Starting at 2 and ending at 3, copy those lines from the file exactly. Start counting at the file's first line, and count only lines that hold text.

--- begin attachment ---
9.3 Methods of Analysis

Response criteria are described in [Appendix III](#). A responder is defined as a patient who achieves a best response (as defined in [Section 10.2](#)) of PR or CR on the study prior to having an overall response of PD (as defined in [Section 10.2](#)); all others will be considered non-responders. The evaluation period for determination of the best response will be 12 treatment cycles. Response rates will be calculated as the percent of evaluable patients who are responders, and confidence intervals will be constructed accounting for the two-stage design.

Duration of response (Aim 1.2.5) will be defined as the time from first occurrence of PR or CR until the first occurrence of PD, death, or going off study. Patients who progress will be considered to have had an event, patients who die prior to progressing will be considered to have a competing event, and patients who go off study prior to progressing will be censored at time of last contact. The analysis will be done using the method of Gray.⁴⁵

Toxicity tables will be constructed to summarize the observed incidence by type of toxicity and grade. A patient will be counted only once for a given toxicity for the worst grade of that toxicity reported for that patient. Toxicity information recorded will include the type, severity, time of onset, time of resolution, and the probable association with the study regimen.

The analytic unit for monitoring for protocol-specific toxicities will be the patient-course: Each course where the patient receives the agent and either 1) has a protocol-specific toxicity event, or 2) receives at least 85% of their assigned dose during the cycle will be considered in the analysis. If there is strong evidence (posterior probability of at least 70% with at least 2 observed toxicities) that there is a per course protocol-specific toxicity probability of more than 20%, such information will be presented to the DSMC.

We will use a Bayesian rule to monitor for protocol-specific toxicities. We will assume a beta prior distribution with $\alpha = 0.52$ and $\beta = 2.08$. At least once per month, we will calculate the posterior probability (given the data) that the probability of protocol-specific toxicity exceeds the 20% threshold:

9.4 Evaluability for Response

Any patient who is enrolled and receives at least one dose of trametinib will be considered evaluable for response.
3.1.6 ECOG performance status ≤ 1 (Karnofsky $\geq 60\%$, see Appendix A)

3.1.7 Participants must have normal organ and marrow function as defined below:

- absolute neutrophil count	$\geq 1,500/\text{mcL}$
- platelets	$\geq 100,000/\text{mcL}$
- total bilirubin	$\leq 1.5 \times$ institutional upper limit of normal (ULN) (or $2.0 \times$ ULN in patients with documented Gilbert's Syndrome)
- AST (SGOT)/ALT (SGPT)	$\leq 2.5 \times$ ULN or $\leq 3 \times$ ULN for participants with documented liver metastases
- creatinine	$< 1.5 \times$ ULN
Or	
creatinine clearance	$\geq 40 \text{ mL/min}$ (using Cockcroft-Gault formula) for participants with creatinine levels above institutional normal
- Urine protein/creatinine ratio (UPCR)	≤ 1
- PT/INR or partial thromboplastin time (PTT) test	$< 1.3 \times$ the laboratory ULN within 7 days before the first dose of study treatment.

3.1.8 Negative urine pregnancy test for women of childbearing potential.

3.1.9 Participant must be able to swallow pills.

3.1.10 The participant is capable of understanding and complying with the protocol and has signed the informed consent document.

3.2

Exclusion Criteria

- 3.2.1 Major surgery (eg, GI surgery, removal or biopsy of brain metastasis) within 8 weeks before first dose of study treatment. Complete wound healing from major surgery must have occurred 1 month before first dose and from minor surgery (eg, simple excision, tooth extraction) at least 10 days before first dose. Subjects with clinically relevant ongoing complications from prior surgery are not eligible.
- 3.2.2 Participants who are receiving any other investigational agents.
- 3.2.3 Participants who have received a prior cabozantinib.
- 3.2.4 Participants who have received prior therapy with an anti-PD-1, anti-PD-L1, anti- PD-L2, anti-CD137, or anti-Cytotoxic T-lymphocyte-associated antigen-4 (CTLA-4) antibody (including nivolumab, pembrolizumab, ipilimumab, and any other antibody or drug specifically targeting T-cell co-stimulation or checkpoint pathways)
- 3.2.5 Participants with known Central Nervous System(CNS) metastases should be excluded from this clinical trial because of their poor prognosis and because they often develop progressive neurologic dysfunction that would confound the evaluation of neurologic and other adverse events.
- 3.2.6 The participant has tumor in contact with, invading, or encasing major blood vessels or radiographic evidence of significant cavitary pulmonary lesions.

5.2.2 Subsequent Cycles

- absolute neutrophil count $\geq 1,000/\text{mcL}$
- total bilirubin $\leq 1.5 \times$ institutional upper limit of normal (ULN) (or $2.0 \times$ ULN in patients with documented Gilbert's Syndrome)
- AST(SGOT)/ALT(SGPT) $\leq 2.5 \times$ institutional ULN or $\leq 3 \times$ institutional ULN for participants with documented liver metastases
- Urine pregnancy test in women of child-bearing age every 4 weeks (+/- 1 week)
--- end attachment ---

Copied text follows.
Response criteria are described in [Appendix III](#). A responder is defined as a patient who achieves a best response (as defined in [Section 10.2](#)) of PR or CR on the study prior to having an overall response of PD (as defined in [Section 10.2](#)); all others will be considered non-responders. The evaluation period for determination of the best response will be 12 treatment cycles. Response rates will be calculated as the percent of evaluable patients who are responders, and confidence intervals will be constructed accounting for the two-stage design.

Duration of response (Aim 1.2.5) will be defined as the time from first occurrence of PR or CR until the first occurrence of PD, death, or going off study. Patients who progress will be considered to have had an event, patients who die prior to progressing will be considered to have a competing event, and patients who go off study prior to progressing will be censored at time of last contact. The analysis will be done using the method of Gray.⁴⁵